Making DOOM 3 Mods : Weapon Scripts
Weapon scripts can do everything that map scripts can, they just don't have as many objects to fondle.

The most confusing thing about a weapon script is probably the fact that it's an object of type idWeapon. That means you don't have to specify an object name when you send an event, because it sends the event to itself. Seasoned C++ programmers will recognize it as the hidden this pointer.

Normally you would say $something.hide(); but when the function is defined in an object, you can just say hide(); and it will automatically know what the object is. In the case of a weapon script, the object is the weapon itself. You will see this again when looking at AI scripts (the object will be the monster).

Let's analyze the weapon_pistol.script for a bit. Right after the #define section, we forward declare the weapon_pistol object, and say it's going to inherit from weapon_base. The inheritance allows us to put some common functions in weapon_base and have them available to all weapons. We specify what variables and functions are going to be in our weapon. After the object definition, we find declarations for all the functions we said we were going to have.

When a weapon is selected (with an impulse command or by picking it up), the init function is called on the weapon object. Generally this will read some default values from the weapon entityDef and set the weapon state to "Raise".

Weapon States

The weaponState function is the key to driving the weapon code. This function controls transitioning from various weapon states, which are defined by member functions in the weapon object. The first parameter is the name of the state to switch to (which should be a function name), the second parameter is the number of frames over which to blend the animation during the state change.

A good example of a state change is in weapon_pistol::Reload. The function starts the reload animation and waits for it to finish. It then adds some bullets to the clip and transitions to the Idle state. The animDone function takes a blend count as the second argument. In this case the blend count is 4, so it will return true when there are only 4 frames left in the animation to play. We pass this same value to the weaponState function so it knows that there are still 4 frames left to play in the current animation. The weaponState function stores this information so when the idle animation starts playing, the first 4 frames are blended with the last 4 frames of the previous animation (which was reload).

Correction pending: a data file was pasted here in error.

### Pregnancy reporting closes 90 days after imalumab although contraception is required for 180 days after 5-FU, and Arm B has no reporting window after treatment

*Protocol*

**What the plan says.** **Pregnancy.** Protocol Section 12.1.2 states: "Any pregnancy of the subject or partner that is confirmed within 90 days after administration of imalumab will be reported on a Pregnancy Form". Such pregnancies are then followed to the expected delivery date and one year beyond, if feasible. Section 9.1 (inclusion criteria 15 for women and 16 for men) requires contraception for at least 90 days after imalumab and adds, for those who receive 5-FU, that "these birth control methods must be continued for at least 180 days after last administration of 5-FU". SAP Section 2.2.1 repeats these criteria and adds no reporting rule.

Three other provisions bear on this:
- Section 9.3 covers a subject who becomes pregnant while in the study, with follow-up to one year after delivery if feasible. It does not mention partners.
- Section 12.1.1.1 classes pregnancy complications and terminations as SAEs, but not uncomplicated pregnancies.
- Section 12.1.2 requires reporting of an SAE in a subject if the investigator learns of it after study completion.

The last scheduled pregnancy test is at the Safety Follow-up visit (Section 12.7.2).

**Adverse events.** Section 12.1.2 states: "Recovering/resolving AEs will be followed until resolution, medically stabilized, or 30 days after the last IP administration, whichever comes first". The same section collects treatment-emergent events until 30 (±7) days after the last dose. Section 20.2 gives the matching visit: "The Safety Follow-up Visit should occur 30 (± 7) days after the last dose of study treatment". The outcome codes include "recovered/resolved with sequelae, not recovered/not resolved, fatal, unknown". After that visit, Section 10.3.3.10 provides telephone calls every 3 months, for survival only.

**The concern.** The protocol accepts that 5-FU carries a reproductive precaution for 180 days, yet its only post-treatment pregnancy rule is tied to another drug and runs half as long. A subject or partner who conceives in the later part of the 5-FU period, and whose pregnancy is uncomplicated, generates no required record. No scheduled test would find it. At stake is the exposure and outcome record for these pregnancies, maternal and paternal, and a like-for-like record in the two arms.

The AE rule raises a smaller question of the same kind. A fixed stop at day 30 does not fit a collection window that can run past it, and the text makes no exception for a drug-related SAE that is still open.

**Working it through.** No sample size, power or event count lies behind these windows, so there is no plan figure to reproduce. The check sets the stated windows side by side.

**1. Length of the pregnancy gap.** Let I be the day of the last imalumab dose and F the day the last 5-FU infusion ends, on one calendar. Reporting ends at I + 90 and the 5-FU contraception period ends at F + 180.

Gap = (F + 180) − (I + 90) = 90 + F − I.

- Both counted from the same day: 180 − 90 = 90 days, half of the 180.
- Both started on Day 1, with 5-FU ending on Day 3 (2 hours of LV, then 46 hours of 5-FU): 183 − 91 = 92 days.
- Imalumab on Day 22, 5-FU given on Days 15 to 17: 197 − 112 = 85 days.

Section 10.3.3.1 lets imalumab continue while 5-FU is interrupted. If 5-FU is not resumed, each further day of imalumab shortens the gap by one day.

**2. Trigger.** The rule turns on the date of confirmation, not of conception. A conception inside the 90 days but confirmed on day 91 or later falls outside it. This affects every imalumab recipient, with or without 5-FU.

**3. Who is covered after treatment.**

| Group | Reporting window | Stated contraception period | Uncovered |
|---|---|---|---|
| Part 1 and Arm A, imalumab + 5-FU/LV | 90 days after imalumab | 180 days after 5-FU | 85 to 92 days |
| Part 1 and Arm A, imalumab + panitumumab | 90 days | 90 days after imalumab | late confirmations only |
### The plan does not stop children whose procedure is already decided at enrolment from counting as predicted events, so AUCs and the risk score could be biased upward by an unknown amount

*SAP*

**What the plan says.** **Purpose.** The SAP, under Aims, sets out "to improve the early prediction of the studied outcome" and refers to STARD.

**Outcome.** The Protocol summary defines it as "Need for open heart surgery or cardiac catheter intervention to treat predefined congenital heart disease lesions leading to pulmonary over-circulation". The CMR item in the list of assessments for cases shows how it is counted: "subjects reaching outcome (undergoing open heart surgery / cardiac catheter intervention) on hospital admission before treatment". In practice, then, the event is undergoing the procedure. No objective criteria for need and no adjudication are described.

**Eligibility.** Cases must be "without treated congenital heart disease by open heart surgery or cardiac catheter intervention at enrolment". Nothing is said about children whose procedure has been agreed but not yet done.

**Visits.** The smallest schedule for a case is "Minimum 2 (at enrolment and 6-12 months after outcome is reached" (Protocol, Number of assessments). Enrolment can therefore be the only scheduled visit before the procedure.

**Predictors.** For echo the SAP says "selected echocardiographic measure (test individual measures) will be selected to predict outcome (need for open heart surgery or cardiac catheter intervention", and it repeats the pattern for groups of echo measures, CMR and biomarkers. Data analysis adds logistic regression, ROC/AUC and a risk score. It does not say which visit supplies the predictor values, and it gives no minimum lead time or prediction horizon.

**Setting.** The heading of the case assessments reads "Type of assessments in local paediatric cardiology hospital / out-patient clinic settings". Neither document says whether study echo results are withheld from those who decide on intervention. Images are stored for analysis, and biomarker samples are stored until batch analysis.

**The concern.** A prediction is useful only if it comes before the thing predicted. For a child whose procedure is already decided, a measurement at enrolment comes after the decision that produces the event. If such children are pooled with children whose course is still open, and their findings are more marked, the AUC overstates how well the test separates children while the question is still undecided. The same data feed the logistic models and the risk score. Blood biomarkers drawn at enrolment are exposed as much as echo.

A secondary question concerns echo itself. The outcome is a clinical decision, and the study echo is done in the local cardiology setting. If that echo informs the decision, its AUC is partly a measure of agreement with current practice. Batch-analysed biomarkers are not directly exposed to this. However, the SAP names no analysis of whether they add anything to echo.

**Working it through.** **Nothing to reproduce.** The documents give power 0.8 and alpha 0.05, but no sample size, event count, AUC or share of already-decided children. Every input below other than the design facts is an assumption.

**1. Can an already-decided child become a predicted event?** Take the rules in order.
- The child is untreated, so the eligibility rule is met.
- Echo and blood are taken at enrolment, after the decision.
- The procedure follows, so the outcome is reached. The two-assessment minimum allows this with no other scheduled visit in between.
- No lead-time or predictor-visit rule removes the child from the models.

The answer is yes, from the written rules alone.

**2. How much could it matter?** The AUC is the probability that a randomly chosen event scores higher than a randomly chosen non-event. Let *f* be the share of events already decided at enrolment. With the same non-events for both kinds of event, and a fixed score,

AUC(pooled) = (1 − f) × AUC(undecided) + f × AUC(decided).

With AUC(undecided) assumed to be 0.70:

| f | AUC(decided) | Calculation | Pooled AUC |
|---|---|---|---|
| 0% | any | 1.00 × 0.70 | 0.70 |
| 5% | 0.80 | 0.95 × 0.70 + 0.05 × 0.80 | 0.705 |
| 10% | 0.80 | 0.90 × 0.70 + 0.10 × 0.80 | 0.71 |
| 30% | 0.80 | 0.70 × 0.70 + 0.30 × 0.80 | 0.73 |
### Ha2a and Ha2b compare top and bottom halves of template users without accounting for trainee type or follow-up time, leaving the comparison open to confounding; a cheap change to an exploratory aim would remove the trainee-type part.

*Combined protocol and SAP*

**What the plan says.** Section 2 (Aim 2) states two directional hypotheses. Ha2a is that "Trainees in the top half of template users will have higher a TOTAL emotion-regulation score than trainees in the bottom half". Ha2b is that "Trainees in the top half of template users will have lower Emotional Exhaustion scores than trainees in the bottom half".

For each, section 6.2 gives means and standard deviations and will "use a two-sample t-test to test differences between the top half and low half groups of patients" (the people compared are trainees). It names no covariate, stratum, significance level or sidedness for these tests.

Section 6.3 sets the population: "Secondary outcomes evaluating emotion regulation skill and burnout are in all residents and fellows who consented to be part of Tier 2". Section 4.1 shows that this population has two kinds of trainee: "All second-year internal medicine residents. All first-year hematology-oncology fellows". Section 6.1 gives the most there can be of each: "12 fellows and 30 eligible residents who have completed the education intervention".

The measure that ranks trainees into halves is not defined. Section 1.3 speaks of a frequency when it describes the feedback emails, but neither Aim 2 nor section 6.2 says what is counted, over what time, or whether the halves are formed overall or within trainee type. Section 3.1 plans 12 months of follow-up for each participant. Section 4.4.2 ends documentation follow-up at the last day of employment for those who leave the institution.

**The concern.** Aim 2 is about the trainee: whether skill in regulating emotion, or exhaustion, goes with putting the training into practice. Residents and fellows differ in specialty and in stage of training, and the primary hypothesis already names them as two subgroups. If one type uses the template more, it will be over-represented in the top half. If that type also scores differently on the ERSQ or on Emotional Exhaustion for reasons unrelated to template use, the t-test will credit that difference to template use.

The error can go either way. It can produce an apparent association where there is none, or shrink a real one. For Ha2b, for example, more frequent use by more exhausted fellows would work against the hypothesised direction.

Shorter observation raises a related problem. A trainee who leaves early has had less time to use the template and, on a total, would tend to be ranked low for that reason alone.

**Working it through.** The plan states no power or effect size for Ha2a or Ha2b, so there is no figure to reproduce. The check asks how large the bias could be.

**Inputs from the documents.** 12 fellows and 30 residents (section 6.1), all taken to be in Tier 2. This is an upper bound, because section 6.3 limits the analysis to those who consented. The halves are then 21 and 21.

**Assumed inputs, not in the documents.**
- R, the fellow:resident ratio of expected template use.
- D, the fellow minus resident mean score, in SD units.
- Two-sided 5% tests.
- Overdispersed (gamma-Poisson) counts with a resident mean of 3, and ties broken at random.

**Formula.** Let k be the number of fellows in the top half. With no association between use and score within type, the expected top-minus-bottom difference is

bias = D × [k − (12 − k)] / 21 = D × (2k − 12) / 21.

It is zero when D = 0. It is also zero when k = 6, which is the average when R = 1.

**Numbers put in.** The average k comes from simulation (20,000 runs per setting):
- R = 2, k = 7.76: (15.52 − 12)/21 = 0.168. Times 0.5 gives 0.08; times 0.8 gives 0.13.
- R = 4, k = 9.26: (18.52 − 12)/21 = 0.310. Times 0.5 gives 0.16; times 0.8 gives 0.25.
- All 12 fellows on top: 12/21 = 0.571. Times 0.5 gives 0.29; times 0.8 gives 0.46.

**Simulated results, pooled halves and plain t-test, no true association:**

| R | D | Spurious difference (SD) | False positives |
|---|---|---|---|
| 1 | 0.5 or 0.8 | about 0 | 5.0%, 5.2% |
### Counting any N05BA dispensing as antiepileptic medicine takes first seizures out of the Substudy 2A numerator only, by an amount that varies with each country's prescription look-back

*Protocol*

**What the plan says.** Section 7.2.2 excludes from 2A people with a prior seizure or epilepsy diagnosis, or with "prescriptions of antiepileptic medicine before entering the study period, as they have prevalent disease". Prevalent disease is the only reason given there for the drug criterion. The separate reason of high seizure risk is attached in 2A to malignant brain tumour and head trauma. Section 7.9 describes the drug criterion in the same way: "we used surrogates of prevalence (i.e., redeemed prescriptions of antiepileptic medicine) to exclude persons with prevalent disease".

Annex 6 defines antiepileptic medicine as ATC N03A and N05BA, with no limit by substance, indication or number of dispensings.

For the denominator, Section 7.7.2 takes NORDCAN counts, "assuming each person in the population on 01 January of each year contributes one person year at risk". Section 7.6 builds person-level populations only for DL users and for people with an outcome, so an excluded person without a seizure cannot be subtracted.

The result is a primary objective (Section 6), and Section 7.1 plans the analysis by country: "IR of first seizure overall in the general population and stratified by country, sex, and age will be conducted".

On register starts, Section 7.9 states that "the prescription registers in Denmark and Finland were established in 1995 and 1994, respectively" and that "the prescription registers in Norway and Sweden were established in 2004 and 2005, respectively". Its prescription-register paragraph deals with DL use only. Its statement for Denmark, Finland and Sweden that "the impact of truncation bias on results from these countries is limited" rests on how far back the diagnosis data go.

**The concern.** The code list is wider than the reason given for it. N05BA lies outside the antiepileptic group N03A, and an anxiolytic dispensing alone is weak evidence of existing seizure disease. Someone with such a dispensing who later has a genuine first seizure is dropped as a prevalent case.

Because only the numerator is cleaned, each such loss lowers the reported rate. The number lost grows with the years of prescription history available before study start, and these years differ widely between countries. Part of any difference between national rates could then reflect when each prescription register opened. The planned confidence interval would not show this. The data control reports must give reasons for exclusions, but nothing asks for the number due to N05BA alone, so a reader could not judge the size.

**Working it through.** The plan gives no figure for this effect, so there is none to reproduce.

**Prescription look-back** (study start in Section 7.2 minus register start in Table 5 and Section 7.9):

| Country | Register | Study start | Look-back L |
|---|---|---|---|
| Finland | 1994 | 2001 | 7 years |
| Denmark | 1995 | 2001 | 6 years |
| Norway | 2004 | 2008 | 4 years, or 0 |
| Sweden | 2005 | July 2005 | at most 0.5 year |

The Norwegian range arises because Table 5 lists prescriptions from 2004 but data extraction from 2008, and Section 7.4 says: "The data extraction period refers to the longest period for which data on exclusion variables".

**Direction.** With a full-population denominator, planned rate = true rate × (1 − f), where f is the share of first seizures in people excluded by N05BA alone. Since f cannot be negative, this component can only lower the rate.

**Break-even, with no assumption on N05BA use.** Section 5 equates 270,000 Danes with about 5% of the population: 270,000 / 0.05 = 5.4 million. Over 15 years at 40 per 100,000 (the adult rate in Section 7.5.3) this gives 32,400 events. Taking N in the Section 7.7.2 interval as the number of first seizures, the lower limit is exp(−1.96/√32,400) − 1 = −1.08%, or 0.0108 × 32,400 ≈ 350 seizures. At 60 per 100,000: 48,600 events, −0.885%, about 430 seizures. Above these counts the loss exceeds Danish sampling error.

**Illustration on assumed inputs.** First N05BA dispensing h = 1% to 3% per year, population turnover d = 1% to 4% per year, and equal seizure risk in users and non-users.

This animation blending allows smooth transitions between completely different animations without really ugly jerky movements.

Handy Weapon Functions
getOwnerReturns the player entity holding this weapon
nextWeaponCycles to the next weapon in the player inventory
weaponState [state], [blend](Described above)
useAmmo [amount]Subtracts ammo from the clip
addToClip [amount]Adds ammo to the clip
ammoInClipReturns how much ammo is in the clip
ammoAvailableReturns how many shots are left
totalAmmoCountReturns how much ammo is left
clipSizeReturns the size of a clip
weaponOutOfAmmoTells the game code that the weapon is out of ammo
weaponReadyTells the game code that the weapon is ready to fire
weaponReloadingTells the game code that the weapon is reloading
weaponHolsteredTells the game code that the weapon is lowered
weaponRisingTells the game code that the weapon is rising
weaponLoweringTells the game code that the weapon is lowering
flashlight [enable]Enable or disable a constant muzzle flash
launchProjectiles [numProjectiles],
[spread], [fuseOffset],
[launchPower], [dmgPower]
Launches the projectile defined by "def_projectile" in the weapon entityDef. It also subtracts the appropriate amount of ammo from the clip, sets up the muzzle flash and smoke, alerts nearby AI, kicks the view back, and resets shader parms 4 and 5 (diversity and timeOffset).

numProjectiles specifies how many projectiles are launched.
spread specifies the spread angle (in degrees).
fuseOffset specifies how far in the fuse should start (for grenades this is how long you held the fire button).
launchPower is a value that is multiplied by the projectile velocity (so 1.0 is normal velocity for the projectile). The grenades use this to make it so holding down the button longer makes them go faster.
dmgPower is like launchPower but for the damage.

createProjectile Creates and returns a new projectile entity defined by "def_projectile". It doesn't actually do anything with the projectile except return it. You'll probably want to use launchProjectiles almost every time. This function is currently only used by the hand grenade to have something to attach the sound to.
ejectBrassRandomly tosses some debris entities defined by the "def_ejectBrass" key in the weapon entityDef.
meleeChecks for entities within "melee_distance" range and does whatever is defined by "def_melee". This includes pushing, stealing, and damaging the other entity (as well as performing the sound). Returns true if something was hit.
getWorldModelReturns the entity for the actual animated weapon model.
Currently only used by the chaingun to spin the barrel on the model.
allowDrop [allow]Pass true to prevent the player from dropping the weapon.
Currently only used when the BFG overcharges.
isInvisibleReturns true if the player has the invisibility powerup
autoReloadReturns true if the player has "ui_autoReload" set.
netReloadThis function will cause the server send a reload event to the clients. The reload event signals WEAPON_NETRELOAD, which the weapon script catches to reload on the client side. This is needed so you can see when other clients are reloading their weapons. It should always be called before changing to the "Reload" weaponState.
netEndReloadSimilar to netReload, but called when the weapon is finished reloading.
Currently only used by the shotgun (because you can abort a reload).

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